October 2020 – The fight against the so-called tax havens has been a major ongoing issue both at the European Union level and also for Member States. A list of non-cooperative tax jurisdictions has been maintained by the EU since 2017. The battle against tax havens is also directly impacting the way state financial support is provided in the European Union.
In July 2020, the European Commission issued Recommendation 2020/139 on making State financial support to undertakings in the European Union conditional on the absence of links to non-cooperative jurisdictions (the “Recommendation”). Pursuant to the Recommendation, EU Member States adopting measures to provide financial support to eligible undertakings in their jurisdiction will have to make eligibility for such financial support contingent upon a number of conditions. Specifically, the undertakings that receive the financial support must not:
- be resident for tax purposes in, or incorporated under, the laws of jurisdictions that feature on the EU list of non-cooperative jurisdictions
- be controlled, directly or indirectly, by shareholders in jurisdictions that feature on the EU list of non-cooperative jurisdictions, up to and including the beneficial owner
- control, directly or indirectly, subsidiaries, or own permanent establishments in, jurisdictions that feature on the EU list of non-cooperative jurisdictions
- share ownership with undertakings in jurisdictions that feature on the EU list of non-cooperative jurisdictions.
In order to ensure the absence of links to non-cooperative jurisdictions, each EU Member State will have to verify that both immediate shareholders and also the ultimate owner(s) and all other undertakings under the same ownership are not tax resident in, or incorporated under, the laws of such a jurisdiction. The owner(s) of the undertaking receiving financial support may be legal entities (e.g. corporations, partnerships, etc.), legal arrangements (e.g. trusts) or natural persons.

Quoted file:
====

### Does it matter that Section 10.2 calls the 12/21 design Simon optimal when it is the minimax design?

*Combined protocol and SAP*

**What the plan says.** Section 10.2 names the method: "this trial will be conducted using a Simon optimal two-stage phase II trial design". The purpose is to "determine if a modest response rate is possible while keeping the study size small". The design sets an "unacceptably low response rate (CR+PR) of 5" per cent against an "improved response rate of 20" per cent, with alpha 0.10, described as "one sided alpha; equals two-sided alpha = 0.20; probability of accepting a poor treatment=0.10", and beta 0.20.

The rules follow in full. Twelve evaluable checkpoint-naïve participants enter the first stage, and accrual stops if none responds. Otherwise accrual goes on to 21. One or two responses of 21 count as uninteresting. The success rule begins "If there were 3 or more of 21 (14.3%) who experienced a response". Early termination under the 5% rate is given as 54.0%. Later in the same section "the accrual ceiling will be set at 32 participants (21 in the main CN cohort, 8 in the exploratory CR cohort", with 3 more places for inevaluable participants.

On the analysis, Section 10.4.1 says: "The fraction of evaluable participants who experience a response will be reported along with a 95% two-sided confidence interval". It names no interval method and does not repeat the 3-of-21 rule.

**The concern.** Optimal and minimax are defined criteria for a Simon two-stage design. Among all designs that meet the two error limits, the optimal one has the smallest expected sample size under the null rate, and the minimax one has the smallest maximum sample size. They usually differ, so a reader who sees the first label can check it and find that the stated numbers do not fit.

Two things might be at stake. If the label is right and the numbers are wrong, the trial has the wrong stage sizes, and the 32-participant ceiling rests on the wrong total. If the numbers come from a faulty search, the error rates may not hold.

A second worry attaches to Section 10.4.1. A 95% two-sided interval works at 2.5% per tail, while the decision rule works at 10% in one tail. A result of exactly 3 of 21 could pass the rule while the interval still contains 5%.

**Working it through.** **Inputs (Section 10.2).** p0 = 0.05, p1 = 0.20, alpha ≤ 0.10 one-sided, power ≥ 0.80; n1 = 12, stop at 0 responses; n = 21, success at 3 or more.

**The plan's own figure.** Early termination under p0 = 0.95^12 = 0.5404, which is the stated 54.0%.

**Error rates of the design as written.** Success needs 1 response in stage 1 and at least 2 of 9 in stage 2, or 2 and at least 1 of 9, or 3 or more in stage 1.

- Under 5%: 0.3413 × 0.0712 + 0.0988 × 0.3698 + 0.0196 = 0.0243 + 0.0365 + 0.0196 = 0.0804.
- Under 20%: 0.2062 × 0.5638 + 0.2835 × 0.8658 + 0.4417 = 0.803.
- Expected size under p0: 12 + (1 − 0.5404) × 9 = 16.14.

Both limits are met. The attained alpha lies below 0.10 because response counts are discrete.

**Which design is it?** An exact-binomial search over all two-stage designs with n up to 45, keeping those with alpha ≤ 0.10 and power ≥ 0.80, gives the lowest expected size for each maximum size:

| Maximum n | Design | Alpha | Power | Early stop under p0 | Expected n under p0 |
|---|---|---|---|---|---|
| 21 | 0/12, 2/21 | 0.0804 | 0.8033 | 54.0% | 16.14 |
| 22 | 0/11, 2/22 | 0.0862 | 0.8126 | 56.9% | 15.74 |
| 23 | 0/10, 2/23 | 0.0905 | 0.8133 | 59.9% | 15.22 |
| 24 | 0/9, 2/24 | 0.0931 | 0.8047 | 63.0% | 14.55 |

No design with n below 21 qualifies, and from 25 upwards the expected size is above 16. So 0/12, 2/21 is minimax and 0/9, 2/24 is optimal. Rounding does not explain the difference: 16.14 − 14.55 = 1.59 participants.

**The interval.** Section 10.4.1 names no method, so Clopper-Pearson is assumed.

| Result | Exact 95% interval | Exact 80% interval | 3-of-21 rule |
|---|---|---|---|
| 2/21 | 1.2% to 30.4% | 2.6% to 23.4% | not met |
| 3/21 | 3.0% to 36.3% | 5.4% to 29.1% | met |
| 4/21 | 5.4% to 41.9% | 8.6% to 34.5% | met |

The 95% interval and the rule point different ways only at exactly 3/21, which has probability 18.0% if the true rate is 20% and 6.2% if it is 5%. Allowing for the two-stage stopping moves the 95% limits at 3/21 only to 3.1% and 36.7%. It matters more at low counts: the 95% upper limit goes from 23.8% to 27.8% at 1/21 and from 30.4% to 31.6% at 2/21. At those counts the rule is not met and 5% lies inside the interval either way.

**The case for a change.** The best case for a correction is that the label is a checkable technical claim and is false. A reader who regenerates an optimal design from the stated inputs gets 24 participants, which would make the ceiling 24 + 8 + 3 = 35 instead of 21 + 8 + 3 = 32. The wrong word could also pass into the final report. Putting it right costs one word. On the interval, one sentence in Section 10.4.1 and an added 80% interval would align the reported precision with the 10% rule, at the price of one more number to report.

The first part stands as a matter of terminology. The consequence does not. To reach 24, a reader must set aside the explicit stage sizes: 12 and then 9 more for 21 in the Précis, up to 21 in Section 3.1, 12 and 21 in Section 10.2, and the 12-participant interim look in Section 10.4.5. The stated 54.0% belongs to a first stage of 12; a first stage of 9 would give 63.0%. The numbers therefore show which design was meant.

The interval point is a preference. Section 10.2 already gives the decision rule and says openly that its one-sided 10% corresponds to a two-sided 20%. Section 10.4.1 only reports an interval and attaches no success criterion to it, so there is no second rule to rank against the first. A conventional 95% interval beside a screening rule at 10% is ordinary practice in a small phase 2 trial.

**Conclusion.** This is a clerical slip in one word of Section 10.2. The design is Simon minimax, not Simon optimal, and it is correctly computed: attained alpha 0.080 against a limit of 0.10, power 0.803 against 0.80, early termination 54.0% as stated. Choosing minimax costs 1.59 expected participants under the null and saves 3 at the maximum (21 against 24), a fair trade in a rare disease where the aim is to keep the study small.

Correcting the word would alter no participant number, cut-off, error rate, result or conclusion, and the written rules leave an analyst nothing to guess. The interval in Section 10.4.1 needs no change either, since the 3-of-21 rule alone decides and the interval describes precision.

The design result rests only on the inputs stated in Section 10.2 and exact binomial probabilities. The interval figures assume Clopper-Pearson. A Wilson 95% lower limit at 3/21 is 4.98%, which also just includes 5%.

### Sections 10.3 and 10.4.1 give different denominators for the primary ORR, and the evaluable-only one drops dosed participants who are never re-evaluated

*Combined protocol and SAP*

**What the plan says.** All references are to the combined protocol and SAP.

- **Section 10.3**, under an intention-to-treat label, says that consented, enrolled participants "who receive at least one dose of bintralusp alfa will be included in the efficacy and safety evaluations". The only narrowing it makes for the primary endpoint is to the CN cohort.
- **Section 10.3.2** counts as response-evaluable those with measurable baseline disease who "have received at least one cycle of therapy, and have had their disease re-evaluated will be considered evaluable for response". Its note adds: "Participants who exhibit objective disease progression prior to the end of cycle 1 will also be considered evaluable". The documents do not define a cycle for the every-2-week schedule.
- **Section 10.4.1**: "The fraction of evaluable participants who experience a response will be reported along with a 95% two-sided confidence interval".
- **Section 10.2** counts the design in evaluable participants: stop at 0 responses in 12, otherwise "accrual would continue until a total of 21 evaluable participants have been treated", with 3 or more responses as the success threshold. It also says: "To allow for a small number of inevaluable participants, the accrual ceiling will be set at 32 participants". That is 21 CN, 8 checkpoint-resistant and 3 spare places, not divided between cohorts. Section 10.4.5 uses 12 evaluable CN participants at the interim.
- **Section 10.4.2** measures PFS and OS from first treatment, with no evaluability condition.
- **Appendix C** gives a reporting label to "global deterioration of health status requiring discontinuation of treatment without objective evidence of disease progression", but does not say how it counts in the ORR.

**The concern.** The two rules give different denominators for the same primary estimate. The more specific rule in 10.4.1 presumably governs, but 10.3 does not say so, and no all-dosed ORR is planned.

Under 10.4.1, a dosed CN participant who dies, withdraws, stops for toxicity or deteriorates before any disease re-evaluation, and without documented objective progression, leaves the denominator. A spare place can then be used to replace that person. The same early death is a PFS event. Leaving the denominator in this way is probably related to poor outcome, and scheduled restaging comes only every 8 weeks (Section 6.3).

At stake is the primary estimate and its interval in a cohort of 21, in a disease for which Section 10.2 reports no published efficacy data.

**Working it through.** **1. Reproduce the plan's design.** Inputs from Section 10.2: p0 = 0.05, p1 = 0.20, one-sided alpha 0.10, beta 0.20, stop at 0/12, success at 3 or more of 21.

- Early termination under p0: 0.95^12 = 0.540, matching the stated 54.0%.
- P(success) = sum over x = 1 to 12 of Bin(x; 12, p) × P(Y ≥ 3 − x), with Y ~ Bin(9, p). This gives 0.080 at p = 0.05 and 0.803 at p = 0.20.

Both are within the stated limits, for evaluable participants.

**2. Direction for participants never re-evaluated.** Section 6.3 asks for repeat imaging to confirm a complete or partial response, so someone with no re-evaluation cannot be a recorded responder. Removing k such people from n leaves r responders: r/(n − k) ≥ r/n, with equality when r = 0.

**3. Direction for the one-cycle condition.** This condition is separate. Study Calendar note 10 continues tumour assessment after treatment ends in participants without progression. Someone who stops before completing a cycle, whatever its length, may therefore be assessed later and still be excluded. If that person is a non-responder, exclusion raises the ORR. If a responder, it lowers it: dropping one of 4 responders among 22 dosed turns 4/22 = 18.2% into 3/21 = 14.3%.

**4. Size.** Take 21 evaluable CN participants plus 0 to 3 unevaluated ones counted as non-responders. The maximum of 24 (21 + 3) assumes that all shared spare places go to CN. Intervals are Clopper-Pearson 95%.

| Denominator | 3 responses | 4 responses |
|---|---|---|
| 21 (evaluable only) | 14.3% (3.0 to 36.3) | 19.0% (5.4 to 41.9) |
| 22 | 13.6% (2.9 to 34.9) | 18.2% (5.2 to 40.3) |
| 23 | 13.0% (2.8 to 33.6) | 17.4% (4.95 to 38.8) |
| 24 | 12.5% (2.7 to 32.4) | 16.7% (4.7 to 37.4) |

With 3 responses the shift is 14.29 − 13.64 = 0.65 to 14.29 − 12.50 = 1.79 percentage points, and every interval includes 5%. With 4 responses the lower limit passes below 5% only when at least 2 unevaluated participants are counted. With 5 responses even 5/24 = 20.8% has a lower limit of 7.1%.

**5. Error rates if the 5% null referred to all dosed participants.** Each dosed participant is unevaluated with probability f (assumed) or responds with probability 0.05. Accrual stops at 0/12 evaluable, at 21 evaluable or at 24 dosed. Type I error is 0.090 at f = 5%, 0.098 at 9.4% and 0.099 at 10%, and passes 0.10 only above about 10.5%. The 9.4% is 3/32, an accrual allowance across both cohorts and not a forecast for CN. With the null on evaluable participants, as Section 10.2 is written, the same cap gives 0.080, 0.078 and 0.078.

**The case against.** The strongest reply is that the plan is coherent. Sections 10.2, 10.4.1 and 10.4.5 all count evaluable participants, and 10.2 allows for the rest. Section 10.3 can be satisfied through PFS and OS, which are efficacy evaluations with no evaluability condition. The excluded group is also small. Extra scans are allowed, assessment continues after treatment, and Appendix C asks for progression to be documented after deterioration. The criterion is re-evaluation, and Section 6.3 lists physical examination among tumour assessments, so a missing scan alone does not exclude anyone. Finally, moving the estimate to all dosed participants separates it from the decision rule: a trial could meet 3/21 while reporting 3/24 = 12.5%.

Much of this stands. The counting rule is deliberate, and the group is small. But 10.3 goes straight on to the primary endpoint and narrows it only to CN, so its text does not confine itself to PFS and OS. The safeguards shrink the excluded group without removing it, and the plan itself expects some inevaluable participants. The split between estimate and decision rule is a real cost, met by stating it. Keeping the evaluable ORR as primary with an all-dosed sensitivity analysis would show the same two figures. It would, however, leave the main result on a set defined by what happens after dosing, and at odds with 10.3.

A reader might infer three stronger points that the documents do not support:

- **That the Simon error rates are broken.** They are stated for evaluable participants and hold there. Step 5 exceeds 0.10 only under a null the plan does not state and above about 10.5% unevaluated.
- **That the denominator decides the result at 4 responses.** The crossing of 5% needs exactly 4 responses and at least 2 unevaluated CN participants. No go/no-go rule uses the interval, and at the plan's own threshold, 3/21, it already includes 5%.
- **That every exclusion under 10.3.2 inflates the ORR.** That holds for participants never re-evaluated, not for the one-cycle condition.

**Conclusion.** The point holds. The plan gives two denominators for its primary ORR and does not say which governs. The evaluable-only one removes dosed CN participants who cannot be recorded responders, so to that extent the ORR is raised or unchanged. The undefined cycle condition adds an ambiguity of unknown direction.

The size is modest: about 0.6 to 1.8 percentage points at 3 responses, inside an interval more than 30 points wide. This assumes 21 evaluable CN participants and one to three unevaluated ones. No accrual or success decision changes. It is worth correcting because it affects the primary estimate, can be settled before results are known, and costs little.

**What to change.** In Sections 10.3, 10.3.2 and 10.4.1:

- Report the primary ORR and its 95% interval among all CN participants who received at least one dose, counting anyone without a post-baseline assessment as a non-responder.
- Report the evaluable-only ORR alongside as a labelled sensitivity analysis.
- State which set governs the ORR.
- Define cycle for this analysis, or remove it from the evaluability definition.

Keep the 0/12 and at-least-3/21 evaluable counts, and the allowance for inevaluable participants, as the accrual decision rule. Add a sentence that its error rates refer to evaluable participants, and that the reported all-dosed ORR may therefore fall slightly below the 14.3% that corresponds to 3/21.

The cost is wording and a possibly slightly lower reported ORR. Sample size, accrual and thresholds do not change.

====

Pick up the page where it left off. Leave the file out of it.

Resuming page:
Although the Recommendation is not legally binding for EU Member States, the approach is in line with overall ongoing efforts to combat tax evasion. Indeed, Czech authorities have already started to request that applicants for certain forms of state aid demonstrate fulfilment of the conditions stipulated in the Recommendation. We anticipate that such verification procedures will become standard practice for Czech authorities prior to approving certain forms of state aid. As a result, any company applying for state aid (standard investment programmes and also programmes initiated in response to the current COVID-19 outbreak) should review its ownership structure and tax residence status in order to avoid applications potentially being subjected to additional scrutiny or even rejection. The non-cooperative tax jurisdictions list is updated regularly, and should be consulted before making any application for state aid.
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